"I mean I think it's everybody's dream to own a home and then have their kids grow up in their home, you know, like they used to so many years ago," Nichole says.
Sixty years ago, cheap gas and new highways helped fuel suburbia's rapid rise, creating a new American utopia. But as CBS News correspondent Ben Tracy reports, the triple threat of falling home values, empty nesters returning to the city and sky-high gas prices is driving suburbia to the brink.
Some developments are left half built while other homes look abandoned. Demand for suburban housing is dropping so fast that a recent study predicts that by 2025 there will be a surplus of 22 million large-lot homes in suburban areas.
Nichole can't afford the $800 in gas she burned each month commuting to her job, so she's selling her house for less than half what she paid for it.
It sounds hard to believe, but some experts are now predicting that this could be the beginning of the end of suburbia -- that far-flung neighborhoods could be tomorrow's slums.
Author James Howard Kunstler has been predicting the decline of the suburbs for more than 15 years.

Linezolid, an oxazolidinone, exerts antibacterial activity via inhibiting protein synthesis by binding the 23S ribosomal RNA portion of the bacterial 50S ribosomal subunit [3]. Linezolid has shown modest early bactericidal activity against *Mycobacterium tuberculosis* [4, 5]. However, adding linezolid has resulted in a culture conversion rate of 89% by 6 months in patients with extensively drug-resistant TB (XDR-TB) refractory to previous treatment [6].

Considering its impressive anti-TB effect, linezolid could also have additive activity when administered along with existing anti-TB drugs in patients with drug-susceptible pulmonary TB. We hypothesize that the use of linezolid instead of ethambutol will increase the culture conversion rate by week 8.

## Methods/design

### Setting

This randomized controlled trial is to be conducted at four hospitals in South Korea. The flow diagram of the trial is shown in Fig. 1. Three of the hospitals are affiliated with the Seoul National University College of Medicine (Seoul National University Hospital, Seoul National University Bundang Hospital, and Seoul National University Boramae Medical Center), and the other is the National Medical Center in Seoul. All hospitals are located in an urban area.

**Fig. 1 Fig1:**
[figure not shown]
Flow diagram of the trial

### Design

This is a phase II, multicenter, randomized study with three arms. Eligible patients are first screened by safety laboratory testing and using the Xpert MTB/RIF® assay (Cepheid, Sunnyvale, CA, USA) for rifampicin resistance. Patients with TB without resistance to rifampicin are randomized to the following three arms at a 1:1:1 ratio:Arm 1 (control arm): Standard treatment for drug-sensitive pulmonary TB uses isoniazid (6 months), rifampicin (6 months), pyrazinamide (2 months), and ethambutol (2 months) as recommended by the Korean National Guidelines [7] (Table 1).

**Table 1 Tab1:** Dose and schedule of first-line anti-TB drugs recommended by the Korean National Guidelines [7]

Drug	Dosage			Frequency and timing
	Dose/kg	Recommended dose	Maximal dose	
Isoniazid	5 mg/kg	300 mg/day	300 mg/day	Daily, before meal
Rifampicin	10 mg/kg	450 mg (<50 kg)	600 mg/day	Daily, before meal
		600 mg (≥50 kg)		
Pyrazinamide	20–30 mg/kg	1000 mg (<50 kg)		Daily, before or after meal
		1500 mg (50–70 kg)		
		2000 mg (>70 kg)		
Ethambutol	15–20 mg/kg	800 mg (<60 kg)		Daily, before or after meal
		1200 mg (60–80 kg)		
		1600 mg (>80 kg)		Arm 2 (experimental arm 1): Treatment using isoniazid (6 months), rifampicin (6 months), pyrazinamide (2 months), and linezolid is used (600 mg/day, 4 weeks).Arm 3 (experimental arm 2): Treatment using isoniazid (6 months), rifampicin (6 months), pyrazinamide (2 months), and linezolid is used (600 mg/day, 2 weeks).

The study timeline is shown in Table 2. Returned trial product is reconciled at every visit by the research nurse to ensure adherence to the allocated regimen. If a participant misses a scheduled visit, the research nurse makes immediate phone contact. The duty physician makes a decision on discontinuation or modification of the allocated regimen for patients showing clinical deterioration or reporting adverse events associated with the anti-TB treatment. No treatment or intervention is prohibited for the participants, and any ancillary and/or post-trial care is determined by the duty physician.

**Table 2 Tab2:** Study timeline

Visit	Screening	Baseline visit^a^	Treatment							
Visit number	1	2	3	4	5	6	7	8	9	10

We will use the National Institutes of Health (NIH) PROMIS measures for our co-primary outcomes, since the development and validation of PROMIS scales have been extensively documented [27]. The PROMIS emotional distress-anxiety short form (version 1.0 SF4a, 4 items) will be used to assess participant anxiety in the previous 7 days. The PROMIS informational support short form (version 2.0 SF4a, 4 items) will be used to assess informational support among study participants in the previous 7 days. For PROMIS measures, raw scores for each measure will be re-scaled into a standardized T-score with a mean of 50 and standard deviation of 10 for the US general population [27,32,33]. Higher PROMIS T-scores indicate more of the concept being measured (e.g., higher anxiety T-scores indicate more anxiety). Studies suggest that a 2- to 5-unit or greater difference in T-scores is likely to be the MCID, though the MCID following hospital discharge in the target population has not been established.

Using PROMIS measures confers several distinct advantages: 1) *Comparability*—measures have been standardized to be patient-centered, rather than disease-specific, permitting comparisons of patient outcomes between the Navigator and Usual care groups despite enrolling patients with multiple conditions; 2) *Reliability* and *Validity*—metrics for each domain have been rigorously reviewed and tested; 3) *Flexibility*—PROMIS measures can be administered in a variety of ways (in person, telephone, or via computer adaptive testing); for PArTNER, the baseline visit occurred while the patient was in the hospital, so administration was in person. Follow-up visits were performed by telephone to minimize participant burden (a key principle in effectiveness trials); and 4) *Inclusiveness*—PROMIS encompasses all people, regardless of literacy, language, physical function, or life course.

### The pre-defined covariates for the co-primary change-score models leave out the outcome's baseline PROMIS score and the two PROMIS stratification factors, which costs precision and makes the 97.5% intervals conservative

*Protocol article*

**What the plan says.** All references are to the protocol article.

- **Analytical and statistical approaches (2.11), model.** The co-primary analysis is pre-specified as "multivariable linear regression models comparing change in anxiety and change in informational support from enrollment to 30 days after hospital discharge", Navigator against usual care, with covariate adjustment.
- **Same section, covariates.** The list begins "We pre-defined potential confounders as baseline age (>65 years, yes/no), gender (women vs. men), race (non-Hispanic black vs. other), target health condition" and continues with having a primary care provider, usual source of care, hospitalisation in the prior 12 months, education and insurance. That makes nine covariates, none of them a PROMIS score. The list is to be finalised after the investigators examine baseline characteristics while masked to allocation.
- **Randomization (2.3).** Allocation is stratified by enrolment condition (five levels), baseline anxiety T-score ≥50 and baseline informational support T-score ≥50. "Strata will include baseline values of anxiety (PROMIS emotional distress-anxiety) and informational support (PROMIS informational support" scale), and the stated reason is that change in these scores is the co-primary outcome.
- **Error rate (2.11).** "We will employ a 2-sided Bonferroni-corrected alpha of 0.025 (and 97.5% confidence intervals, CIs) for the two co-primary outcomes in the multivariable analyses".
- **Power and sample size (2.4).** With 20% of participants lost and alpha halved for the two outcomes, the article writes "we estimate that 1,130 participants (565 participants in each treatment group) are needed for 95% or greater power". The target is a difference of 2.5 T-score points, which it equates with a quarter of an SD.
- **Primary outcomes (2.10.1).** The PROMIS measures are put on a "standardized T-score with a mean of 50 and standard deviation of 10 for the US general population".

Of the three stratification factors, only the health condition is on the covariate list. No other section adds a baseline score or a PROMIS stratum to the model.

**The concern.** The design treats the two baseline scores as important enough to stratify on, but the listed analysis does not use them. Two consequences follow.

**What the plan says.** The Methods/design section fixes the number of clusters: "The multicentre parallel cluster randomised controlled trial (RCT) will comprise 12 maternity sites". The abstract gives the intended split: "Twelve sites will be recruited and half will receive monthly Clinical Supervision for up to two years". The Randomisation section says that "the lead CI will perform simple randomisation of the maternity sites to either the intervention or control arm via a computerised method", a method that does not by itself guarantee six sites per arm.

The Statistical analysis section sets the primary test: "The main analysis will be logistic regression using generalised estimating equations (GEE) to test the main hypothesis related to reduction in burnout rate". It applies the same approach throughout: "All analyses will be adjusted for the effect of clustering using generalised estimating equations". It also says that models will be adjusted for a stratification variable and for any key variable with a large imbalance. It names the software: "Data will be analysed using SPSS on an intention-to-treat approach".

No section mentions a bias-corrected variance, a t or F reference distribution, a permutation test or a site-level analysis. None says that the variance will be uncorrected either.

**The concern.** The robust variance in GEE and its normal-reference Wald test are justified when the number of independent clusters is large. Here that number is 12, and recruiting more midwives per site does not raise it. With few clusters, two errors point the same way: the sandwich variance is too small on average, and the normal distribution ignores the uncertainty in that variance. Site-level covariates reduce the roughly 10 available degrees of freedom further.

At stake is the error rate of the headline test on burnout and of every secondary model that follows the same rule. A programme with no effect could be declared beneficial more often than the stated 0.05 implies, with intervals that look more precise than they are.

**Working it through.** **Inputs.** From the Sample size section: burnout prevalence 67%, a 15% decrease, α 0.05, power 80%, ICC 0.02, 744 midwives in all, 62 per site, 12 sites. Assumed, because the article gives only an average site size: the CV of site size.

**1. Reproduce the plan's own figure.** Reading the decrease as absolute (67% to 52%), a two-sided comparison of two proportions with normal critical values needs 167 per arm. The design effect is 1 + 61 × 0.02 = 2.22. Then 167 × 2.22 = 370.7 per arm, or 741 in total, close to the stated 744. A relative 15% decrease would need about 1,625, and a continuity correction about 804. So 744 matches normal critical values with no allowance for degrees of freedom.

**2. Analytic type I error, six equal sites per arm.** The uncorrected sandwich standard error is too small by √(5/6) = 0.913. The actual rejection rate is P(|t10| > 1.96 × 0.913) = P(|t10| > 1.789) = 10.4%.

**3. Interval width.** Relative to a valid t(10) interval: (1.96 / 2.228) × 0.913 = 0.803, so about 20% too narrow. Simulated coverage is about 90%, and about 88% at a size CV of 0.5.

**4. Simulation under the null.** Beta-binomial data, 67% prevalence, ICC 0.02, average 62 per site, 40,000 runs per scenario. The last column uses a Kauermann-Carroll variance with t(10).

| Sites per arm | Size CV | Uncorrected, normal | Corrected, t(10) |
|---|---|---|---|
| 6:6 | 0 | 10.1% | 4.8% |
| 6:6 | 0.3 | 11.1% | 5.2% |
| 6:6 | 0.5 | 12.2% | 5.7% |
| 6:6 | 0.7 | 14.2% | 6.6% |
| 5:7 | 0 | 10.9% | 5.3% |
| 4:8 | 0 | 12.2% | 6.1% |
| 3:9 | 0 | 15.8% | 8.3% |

"I think the project of suburbia is over," he says.
Kunstler says housing far away from job centers won't survive.
"We've put so much of our national wealth and even identity into the idea of suburbia that we can't imagine having to let go of it or substantially change it," he says.
But change is building in Sacramento. The region adopted a back to the future approach known as "smart growth": high-density development in walkable neighborhoods near job centers and transit.
In the past three years, projects with apartments, condos and town homes increased 533 percent, while the number of subdivisions with large homes dropped 21 percent.
"The rapid rise in gas prices over the last six months has made that general direction this region has decided to go look like an especially good decision," says Mike McKeever of the Sacramento Area Council of Governments.
McKeever doesn't believe suburbs will disappear overnight, but says buying on the far edges of a region is now an economic gamble.
"That's a risky bet. It might pay off but it's a risky bet," he says.
Nichole Cinaglia plans to rent near her job. But she still thinks about the life she used to have.
"I don't miss the commute, but I miss the idea," she says. "I miss that it was mine."
A dream abandoned miles away now is beginning to fade.